Firefighters at the ‘Scene’

Firefighters at the ‘Scene’

Fire trucks and emergency medical service vehicles crowded the parking lot off Blake Lane on Saturday. Thick wet hoses lay strewn like snakes and puddles formed on the pavement and grass. The firefighters strapped 35-pound breathing apparatus tanks over their heavy protective coats, and as opaque plumes of grayish smoke billowed from the interior of the structure, they moved in.

The “fire scene” was staged, a training exercise, the dense smoke emanating from artificial smoke machines used for such purposes. The equipment, manpower, hoses, and holes in the roof, however, were real.

Sunrise Senior Living opened up its soon-to-be demolished senior living campus in Oakton to provide Fairfax County’s fire and rescue teams the opportunity to engage in hands-on training. From May 10 through May 22, Fairfax County Fire and Rescue services are participating in realistic scenarios normally unavailable to them.

“There are not many opportunities like this,” said Captain Philip Pommerening, a 22-year Fairfax County firefighter in command of Saturday’s exercise. “This is more realistic training than in designated burn buildings. Sunrise will knock down the building themselves when we’re through training here.

“The smoke is ‘artificial’ in that it won’t harm the firefighters if they breathe it in, and it does not pollute the air. But like real smoke, the rescue workers cannot see through it.”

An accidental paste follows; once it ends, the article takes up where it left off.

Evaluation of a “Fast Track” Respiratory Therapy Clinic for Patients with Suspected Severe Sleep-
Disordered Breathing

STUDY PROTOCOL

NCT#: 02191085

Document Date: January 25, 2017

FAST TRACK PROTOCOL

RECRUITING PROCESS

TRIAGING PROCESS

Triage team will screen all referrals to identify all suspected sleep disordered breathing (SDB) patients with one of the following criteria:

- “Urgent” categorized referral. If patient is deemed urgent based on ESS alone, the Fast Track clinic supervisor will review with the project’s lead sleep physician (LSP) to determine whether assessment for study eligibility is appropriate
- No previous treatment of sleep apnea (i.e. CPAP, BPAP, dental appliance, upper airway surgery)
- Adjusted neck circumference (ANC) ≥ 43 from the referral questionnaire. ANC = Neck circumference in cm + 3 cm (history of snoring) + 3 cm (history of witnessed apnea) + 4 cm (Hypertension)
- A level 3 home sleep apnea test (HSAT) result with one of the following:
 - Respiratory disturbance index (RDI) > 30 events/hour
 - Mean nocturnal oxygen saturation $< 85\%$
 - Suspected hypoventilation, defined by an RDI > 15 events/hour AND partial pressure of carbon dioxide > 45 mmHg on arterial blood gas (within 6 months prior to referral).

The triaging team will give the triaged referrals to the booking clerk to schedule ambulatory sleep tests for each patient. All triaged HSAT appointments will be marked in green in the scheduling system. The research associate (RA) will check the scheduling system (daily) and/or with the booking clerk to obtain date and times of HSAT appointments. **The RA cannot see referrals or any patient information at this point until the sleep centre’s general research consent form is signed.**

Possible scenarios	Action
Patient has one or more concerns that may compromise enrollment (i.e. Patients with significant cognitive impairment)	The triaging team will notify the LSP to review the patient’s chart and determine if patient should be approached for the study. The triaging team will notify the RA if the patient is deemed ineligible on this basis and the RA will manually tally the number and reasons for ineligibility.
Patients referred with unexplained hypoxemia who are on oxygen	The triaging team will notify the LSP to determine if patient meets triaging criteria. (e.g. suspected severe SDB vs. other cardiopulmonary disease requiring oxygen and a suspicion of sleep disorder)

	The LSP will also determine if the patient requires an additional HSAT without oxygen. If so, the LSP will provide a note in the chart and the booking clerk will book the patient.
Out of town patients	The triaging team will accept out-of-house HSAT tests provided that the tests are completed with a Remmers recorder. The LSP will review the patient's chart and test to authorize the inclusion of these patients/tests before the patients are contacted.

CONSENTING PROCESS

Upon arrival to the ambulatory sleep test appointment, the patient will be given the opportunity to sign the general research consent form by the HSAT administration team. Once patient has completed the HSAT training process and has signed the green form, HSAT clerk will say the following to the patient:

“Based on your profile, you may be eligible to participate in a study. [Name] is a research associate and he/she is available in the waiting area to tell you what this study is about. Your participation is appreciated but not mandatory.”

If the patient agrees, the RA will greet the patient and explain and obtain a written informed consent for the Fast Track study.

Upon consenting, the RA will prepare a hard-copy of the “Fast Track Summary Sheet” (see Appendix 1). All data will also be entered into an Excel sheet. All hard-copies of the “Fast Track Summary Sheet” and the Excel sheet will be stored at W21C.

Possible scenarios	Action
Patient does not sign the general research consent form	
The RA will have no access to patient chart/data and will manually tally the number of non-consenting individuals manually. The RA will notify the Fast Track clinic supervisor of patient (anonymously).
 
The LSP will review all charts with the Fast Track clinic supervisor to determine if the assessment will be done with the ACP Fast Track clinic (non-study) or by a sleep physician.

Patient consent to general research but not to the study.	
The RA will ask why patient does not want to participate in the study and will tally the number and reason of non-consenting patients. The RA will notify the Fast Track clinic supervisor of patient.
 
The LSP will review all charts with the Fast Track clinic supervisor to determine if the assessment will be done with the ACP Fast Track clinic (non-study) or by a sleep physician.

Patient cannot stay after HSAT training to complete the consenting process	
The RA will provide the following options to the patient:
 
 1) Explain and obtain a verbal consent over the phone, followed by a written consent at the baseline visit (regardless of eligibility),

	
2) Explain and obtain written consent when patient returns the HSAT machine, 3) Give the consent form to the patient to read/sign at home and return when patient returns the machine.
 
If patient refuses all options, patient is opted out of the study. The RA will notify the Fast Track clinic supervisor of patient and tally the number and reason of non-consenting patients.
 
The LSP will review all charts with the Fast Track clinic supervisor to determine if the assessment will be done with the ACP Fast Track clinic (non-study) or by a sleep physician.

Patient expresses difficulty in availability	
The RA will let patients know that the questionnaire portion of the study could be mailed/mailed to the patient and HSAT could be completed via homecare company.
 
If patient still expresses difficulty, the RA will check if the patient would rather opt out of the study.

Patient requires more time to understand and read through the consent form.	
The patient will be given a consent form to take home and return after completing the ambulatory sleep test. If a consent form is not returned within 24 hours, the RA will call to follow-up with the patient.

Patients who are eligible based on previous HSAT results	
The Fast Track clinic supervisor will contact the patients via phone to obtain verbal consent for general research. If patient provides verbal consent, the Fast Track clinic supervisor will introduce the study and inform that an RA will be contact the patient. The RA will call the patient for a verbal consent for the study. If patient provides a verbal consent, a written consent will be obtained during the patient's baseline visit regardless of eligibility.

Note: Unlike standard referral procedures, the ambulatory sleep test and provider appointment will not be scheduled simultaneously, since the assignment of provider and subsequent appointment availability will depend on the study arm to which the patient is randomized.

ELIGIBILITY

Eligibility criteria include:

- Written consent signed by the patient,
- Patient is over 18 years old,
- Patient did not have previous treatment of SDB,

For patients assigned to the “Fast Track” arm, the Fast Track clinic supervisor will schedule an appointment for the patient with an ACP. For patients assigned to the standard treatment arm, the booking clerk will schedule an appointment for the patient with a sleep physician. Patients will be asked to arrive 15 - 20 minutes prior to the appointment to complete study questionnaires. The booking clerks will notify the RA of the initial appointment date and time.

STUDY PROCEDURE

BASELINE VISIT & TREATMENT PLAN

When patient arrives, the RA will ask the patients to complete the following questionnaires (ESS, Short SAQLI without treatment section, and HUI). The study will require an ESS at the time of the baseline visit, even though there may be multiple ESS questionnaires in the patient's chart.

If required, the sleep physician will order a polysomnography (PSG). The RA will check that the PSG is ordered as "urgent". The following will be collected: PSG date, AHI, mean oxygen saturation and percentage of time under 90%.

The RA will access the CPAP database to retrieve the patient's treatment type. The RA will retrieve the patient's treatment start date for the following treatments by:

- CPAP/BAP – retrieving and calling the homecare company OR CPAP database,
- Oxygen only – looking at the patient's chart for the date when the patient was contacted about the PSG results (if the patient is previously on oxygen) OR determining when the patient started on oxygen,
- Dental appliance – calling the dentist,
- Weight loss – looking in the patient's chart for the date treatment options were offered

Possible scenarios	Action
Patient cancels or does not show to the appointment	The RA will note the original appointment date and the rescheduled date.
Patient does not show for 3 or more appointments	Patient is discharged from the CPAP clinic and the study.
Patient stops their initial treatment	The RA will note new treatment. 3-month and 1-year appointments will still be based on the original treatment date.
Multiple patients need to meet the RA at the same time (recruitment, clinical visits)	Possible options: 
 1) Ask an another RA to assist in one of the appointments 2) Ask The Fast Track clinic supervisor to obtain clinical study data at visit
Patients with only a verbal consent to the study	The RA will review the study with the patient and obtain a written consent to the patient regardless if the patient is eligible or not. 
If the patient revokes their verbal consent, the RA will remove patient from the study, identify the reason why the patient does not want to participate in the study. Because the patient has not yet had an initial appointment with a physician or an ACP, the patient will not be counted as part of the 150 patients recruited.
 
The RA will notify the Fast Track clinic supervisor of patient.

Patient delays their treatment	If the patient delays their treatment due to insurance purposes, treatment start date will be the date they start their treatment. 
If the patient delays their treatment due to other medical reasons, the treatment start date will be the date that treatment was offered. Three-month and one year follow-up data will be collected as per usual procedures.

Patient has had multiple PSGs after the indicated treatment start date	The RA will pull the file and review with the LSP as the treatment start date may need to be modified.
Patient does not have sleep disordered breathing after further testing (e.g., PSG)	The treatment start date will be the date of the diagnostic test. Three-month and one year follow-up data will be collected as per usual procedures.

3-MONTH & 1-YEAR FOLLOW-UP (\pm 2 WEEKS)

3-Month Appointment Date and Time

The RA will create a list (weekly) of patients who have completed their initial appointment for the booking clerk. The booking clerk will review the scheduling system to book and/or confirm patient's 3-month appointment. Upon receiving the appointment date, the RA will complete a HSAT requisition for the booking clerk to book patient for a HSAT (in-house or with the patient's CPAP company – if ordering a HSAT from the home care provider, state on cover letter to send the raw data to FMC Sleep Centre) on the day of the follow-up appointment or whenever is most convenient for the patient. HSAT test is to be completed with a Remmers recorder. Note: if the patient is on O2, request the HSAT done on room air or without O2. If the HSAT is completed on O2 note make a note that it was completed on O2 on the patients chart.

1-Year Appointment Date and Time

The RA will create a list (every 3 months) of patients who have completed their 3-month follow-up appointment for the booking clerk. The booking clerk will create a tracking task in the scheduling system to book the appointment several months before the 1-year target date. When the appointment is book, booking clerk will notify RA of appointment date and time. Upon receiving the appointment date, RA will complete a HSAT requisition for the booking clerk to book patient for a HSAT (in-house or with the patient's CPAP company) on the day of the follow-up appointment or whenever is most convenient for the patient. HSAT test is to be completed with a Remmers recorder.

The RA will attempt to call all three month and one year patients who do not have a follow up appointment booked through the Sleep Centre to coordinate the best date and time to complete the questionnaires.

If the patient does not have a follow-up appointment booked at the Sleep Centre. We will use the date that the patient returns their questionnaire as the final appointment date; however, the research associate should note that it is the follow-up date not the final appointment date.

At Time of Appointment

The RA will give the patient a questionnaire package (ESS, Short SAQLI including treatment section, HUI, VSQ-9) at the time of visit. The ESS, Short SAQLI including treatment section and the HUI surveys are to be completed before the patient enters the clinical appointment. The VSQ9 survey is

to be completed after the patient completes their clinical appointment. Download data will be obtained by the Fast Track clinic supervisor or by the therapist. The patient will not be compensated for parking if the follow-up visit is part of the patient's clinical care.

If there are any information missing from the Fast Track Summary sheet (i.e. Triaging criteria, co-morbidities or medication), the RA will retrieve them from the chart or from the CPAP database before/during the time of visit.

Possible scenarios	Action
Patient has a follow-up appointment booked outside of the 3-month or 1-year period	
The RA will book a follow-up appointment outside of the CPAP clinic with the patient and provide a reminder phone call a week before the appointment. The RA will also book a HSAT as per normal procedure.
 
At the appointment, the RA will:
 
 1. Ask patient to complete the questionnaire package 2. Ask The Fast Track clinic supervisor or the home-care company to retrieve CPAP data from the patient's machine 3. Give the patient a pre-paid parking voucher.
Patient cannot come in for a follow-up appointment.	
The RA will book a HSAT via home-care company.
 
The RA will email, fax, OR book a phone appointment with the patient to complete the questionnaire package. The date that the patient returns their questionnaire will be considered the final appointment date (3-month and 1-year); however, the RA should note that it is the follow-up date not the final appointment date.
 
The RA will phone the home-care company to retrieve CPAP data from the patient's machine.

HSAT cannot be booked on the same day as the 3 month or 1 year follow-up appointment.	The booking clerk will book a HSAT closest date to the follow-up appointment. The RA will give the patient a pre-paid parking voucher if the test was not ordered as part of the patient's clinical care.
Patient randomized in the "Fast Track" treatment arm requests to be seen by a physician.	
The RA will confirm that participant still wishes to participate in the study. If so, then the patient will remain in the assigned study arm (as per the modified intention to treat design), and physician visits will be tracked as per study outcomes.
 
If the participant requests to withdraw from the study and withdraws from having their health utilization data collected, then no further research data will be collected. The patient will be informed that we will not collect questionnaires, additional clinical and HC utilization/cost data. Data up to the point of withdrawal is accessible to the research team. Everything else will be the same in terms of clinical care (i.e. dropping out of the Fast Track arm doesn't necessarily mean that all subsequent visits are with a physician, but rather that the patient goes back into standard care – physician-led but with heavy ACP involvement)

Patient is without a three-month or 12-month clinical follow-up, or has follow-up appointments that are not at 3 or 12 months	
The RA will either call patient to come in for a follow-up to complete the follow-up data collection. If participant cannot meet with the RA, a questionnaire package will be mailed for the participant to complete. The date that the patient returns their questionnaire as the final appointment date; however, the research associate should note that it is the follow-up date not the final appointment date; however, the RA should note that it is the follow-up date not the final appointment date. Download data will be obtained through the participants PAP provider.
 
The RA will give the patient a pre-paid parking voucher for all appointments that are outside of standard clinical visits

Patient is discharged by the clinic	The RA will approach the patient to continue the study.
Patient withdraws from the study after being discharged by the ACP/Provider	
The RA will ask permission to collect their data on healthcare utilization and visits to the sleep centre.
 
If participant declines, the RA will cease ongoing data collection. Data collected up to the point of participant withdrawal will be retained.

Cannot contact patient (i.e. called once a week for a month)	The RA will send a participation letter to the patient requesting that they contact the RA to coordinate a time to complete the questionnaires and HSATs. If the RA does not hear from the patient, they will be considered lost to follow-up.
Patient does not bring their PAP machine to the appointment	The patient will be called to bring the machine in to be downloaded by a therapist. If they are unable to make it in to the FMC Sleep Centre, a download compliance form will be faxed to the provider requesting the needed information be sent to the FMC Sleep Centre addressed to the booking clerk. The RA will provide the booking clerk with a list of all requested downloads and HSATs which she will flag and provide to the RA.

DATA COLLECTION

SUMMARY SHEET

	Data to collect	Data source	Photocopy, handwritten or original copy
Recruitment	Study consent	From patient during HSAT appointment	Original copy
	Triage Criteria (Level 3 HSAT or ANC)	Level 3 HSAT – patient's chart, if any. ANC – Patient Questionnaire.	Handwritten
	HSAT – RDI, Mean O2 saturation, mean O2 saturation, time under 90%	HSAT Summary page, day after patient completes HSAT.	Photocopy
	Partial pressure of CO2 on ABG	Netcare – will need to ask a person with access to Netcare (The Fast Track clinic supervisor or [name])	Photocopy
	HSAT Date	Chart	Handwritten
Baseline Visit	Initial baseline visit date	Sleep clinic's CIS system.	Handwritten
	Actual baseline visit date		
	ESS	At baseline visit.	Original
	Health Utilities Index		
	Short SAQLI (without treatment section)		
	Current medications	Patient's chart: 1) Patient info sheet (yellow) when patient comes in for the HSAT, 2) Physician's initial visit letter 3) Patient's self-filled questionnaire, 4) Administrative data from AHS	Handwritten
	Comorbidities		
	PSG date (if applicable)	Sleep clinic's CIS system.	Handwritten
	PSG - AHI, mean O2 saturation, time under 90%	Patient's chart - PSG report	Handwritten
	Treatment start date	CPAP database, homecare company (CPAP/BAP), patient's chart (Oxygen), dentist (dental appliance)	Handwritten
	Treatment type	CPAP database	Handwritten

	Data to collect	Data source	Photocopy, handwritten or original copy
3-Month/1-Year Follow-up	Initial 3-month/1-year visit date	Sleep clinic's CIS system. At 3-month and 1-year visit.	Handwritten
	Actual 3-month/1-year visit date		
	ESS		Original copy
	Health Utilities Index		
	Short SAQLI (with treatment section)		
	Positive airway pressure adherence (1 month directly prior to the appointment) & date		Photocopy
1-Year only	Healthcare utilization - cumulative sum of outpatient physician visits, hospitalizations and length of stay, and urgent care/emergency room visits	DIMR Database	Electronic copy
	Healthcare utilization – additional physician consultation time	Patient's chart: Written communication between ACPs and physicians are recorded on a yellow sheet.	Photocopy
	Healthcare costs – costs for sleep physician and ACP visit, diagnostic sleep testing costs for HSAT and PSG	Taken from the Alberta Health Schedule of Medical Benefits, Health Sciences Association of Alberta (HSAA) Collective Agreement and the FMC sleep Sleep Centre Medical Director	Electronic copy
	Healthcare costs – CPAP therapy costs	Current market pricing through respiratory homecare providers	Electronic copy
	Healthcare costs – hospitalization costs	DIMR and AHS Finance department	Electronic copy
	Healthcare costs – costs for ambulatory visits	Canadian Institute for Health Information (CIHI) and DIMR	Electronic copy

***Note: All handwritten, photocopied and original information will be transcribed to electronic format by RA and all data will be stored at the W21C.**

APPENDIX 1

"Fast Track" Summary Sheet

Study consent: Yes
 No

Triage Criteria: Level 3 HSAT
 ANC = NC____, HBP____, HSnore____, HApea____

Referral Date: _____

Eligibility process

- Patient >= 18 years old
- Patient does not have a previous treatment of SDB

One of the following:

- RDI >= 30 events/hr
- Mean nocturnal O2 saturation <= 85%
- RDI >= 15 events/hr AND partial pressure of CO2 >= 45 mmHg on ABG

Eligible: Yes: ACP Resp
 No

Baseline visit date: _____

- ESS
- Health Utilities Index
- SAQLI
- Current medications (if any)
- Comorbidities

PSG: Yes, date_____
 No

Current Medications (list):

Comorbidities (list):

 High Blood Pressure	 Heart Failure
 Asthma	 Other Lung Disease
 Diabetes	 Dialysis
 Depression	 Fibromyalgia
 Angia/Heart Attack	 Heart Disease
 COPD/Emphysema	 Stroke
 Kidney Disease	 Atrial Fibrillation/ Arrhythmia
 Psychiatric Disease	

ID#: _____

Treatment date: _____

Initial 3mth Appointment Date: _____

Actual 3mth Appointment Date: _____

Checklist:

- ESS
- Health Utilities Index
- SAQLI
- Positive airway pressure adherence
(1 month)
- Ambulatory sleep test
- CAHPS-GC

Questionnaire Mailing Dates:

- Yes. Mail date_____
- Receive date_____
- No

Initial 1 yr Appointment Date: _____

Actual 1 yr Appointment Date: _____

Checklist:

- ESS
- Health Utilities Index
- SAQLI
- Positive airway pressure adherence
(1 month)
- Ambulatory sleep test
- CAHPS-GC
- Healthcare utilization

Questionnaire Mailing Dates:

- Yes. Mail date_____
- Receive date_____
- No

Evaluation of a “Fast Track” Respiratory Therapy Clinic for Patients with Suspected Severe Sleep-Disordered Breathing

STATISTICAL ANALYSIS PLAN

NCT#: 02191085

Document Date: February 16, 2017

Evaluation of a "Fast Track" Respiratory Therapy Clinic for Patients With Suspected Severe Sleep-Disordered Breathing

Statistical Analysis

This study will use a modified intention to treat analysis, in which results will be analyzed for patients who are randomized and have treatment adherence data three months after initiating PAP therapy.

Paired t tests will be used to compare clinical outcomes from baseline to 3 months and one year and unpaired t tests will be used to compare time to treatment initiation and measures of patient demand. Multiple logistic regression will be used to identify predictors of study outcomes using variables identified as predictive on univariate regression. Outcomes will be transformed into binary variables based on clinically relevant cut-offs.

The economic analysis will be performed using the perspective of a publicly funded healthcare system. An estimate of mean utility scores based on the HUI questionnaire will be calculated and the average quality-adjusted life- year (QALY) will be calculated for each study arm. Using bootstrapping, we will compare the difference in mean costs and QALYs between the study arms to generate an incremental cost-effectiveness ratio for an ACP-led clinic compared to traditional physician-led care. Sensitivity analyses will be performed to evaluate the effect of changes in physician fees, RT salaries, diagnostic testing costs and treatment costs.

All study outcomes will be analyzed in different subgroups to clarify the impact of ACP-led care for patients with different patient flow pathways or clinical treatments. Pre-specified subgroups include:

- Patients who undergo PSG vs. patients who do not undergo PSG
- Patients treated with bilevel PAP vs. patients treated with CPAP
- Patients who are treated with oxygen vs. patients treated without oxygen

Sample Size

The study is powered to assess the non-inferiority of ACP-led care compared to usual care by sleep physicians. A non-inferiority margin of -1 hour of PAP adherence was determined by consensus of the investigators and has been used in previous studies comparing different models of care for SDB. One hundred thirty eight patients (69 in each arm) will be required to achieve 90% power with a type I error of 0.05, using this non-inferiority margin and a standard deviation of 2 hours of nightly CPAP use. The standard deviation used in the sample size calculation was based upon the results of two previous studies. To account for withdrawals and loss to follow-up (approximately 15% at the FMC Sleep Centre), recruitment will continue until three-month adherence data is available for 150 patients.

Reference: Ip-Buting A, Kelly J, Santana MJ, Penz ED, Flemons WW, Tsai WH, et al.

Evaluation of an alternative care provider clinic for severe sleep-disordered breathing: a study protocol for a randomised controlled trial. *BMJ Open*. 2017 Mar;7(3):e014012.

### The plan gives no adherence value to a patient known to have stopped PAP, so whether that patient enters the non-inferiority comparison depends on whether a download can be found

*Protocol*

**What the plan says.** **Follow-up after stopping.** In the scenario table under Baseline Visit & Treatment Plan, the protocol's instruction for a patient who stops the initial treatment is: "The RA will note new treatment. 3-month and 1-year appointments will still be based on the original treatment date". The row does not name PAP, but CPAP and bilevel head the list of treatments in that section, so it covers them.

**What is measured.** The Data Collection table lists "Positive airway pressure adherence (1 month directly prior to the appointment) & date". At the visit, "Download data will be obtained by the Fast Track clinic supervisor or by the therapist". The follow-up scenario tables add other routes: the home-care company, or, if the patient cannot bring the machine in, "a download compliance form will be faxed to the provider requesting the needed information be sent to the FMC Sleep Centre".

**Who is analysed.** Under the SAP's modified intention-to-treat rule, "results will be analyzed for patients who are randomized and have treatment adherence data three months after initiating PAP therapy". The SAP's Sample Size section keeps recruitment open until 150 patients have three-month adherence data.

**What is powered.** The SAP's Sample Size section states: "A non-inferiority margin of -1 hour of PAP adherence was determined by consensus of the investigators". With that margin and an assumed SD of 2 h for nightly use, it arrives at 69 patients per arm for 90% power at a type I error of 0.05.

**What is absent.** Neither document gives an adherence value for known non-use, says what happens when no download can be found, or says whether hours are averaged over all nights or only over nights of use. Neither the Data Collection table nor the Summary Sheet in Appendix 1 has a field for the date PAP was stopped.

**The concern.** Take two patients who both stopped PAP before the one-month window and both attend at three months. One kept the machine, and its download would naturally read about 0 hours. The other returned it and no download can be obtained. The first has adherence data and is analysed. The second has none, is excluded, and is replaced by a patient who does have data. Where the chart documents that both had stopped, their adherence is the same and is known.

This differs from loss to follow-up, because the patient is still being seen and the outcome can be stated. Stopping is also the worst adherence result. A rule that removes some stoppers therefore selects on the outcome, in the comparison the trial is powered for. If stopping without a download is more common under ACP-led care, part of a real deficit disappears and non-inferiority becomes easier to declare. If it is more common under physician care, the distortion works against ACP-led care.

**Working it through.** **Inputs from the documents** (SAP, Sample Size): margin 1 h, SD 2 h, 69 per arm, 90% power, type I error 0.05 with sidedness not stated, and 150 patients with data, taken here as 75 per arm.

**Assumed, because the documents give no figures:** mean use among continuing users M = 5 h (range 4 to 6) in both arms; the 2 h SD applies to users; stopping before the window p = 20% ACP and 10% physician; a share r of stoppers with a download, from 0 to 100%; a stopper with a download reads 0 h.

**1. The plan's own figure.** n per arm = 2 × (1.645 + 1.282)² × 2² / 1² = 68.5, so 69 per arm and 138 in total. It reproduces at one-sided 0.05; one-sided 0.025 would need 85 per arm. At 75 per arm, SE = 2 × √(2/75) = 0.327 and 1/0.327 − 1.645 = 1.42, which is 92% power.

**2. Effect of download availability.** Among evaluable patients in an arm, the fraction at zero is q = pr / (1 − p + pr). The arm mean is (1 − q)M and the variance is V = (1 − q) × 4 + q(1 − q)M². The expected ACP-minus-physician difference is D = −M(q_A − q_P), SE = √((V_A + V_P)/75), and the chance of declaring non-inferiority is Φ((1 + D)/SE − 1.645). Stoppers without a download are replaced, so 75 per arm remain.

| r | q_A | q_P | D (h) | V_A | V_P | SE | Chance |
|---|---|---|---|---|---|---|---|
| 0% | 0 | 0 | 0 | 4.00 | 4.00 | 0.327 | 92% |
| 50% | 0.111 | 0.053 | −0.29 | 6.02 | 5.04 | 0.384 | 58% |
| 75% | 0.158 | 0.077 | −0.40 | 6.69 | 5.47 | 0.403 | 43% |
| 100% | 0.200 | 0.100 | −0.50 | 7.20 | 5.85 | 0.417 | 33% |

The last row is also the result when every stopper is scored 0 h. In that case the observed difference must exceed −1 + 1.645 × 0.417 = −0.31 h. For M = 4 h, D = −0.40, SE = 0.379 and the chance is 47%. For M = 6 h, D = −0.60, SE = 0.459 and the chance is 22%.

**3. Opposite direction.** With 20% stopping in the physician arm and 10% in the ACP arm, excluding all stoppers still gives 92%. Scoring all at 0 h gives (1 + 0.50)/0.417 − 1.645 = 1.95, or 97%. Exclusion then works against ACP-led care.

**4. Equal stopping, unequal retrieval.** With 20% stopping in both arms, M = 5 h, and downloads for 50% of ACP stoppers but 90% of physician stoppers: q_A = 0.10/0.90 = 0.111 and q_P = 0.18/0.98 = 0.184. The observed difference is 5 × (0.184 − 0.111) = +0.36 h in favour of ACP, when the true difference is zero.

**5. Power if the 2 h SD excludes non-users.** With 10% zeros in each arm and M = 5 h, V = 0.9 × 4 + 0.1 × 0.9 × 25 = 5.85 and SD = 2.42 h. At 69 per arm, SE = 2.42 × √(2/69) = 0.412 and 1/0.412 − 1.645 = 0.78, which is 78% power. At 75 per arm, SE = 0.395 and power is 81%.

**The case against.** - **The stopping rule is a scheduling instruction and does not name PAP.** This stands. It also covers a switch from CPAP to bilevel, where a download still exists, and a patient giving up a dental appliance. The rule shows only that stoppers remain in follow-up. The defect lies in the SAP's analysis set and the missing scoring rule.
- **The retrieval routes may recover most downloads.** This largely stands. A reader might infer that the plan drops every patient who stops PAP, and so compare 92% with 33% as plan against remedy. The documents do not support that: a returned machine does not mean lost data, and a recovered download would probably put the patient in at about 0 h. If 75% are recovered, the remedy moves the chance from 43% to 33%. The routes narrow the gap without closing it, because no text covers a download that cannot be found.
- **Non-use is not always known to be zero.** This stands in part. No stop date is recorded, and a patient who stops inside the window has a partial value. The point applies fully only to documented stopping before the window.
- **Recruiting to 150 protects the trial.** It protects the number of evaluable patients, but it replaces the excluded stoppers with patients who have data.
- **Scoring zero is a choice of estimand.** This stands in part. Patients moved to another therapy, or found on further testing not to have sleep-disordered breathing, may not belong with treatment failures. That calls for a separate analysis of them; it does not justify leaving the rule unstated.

The scheduled training activities include search and rescue operations; breaking down and breaching interior doors, walls and partitions; ground ladder operations; and hose advancement. As many as six to eight stations, 20 companies, will take turns participating in the training exercises. All participants are trained, non-probationary firefighters working in the field.

Travis Nguyen has been a Fairfax County firefighter for two years, assigned to Station 34 in Oakton. Under his fire-resistant coat, Nguyen wore a t-shirt dedicated to slain Fairfax County police officers, Vicky Armel and Mike Garbarino, fellow public safety employees.

“It’s always different working as a firefighter,” said Nguyen. “You could be putting out fires, pulling people out of wrecked cars, or on medical emergencies. And that’s just on one shift.”